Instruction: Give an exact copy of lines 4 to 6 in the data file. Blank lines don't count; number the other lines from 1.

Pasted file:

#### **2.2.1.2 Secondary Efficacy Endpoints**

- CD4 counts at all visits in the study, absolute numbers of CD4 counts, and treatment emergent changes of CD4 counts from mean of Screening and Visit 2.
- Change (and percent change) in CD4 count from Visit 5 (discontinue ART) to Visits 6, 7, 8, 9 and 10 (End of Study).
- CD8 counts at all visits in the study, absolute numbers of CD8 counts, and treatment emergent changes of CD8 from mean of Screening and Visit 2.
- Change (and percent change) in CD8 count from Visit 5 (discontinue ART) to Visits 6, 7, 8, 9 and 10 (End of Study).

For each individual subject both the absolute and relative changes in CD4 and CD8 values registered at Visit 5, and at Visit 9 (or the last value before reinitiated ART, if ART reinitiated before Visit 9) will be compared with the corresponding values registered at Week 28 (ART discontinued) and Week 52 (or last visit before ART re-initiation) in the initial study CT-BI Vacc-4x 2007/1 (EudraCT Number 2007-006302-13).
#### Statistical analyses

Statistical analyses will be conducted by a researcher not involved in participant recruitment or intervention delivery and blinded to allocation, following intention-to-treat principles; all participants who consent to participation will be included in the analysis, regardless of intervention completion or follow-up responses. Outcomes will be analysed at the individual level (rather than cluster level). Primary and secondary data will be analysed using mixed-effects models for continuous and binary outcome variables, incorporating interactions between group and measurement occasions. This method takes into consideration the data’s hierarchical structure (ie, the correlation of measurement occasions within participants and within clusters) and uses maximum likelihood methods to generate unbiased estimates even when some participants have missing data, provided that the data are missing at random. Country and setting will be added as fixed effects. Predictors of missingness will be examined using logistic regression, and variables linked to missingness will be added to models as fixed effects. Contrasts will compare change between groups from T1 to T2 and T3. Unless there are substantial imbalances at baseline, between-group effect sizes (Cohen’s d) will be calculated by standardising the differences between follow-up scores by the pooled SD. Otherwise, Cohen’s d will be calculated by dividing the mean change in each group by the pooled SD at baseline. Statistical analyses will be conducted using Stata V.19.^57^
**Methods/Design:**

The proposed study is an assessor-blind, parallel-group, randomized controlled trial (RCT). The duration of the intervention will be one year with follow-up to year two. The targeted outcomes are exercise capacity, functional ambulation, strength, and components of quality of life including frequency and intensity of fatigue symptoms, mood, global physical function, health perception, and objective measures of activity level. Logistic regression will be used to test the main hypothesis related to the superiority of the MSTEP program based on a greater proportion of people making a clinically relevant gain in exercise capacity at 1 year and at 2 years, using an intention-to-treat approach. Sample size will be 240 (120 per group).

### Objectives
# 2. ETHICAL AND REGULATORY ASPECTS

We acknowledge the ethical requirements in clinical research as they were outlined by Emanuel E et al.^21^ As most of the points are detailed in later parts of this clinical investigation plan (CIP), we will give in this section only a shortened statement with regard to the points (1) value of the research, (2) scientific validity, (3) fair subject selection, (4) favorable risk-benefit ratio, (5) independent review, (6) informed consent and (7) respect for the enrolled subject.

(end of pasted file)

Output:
- CD8 counts at all visits in the study, absolute numbers of CD8 counts, and treatment emergent changes of CD8 from mean of Screening and Visit 2.
- Change (and percent change) in CD8 count from Visit 5 (discontinue ART) to Visits 6, 7, 8, 9 and 10 (End of Study).

For each individual subject both the absolute and relative changes in CD4 and CD8 values registered at Visit 5, and at Visit 9 (or the last value before reinitiated ART, if ART reinitiated before Visit 9) will be compared with the corresponding values registered at Week 28 (ART discontinued) and Week 52 (or last visit before ART re-initiation) in the initial study CT-BI Vacc-4x 2007/1 (EudraCT Number 2007-006302-13).